We all have a past and different experiences that have helped shape who we are today. Some of us are able to live with our past and maintain a healthy, well-balanced lifestyle, while others have a more challenging time. Being able to process your past in a safe environment with a professional is extremely important.
When I was 20, I had a nervous breakdown after years of binging and purging. I actually started writing what I thought would be the memoir that people would read after I died. The first sentence was, “As I am writing these pages, I am dying from the horrible disease that has taken over my life and is now killing me…” I ended up writing over 100 pages of my feelings, allowing my thoughts to go as wild and free as I wanted. It was a very liberating experience that scared me and everyone around me, and while I wasn’t getting the psychological help that I desperately needed at the time, I did purge my thoughts onto the paper, which allowed me to have a lot of material to process with my psychologist almost 10 years later.
Sharing these intimate details of my life with my new psychologist in New York was a pivotal turning point in my recovery. I remember being fully aware that what I went through was horrible, but I had yet to fully process each and every event in the presence of someone who could help me make sense of it all. Understanding the neglect and abuse that I experienced and how it affected me wasn’t an easy journey. With every realization, I initially found myself more and more depressed and more anxious about the future. Sharing these experiences and feelings with a professional who was compassionate and understanding gave me the non-judgmental space to get to a place where I didn’t just understand my past experiences, but I was also able to feel again — and through a lot of tears — be sad for what I went through. This might sound counterproductive, but in fact, it was the only way to move on.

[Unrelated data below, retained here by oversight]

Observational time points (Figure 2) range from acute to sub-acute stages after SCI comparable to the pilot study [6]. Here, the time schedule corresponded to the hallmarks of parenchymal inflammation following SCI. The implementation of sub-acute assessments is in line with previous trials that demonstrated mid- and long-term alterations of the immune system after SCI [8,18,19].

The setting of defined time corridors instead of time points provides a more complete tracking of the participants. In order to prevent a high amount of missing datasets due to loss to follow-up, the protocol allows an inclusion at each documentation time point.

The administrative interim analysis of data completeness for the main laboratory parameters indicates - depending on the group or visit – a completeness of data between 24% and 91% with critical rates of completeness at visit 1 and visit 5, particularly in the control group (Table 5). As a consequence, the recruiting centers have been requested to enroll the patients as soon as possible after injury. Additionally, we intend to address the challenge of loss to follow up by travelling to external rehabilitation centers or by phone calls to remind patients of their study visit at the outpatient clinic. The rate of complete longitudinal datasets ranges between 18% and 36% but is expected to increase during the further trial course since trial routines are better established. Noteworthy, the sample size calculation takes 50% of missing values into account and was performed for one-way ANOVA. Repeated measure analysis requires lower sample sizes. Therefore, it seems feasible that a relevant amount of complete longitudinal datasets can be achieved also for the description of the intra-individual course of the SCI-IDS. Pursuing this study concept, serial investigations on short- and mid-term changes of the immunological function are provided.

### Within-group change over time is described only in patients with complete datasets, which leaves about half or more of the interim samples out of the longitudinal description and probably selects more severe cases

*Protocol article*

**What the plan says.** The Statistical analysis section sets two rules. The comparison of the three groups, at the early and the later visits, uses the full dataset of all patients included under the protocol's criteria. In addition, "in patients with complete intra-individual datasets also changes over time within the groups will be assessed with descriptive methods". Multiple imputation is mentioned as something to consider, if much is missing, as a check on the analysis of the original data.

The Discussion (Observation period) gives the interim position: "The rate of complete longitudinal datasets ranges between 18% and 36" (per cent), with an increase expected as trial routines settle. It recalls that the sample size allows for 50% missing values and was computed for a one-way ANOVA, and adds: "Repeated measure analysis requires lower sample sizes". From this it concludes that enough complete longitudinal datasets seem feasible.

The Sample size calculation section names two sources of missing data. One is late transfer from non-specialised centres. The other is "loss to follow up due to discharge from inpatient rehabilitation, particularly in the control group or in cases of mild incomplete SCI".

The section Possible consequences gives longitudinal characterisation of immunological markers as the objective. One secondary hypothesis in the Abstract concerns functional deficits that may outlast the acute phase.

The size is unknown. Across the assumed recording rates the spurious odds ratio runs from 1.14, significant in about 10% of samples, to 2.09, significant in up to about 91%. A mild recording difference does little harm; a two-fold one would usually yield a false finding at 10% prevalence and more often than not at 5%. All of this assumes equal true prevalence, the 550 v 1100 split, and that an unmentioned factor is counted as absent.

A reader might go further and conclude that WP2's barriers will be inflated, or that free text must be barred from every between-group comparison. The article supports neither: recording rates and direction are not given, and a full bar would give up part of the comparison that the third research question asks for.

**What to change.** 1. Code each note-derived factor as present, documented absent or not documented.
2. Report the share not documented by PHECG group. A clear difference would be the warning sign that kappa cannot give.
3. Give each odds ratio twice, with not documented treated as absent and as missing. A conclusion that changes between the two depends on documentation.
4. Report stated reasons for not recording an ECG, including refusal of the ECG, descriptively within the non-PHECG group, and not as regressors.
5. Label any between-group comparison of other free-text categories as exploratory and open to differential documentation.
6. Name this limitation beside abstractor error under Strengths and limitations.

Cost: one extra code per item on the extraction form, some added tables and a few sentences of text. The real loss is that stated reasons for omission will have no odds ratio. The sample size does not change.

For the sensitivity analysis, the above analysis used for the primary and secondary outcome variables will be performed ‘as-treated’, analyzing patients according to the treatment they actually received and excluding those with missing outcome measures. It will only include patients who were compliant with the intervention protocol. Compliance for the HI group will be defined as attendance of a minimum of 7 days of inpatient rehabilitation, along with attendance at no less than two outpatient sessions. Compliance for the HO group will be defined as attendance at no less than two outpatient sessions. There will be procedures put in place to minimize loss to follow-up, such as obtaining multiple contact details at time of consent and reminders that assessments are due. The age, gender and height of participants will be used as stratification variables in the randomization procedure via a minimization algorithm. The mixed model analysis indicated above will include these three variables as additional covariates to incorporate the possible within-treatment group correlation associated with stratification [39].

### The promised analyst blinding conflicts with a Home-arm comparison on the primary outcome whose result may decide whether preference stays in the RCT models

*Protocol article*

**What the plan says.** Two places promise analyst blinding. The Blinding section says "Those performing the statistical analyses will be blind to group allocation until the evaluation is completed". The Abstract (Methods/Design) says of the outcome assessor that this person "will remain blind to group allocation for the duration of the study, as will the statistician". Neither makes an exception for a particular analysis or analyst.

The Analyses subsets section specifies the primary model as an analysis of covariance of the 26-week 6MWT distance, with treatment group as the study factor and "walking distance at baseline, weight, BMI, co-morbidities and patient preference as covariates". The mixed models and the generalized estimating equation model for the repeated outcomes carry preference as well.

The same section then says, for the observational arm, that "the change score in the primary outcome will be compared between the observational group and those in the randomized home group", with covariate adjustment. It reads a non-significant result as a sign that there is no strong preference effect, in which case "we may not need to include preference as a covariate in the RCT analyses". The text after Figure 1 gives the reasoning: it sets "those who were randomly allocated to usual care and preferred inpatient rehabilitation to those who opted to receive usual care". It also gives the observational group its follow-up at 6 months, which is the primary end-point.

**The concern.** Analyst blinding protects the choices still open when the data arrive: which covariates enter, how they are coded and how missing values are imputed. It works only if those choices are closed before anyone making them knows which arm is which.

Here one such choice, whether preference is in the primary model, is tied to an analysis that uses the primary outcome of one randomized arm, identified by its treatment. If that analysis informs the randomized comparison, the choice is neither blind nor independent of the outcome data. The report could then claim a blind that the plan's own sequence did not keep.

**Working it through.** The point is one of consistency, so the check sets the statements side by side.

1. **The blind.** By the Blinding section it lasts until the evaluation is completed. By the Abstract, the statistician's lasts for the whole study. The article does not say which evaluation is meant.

The most challenging thing for me has always been to feel compassion for the little girl who experienced what I did. When I first met with my psychologist and shared all the horrible things that happened to me in my childhood and adolescence I couldn’t help but blame myself and feel sorry for what I put my family through. When I was able to feel love and compassion for myself, it taught me how to be a comfort to myself when I encountered anxiety with current situations in my life.
Spending time with my psychologist going over various events in my past helped me gain insight into why I struggled with eating disorders and why I developed unhealthy relationships. I was able to become more secure in who I was as a person without being attached to my family and history. Clearly my history helps define me, and my family will always be a part of me, but I realized that while it will always be a part of me, it doesn’t have to define me. I can define myself and decide who I want to be.
# 3 My psychologist helped me realize that I am in control of my thoughts.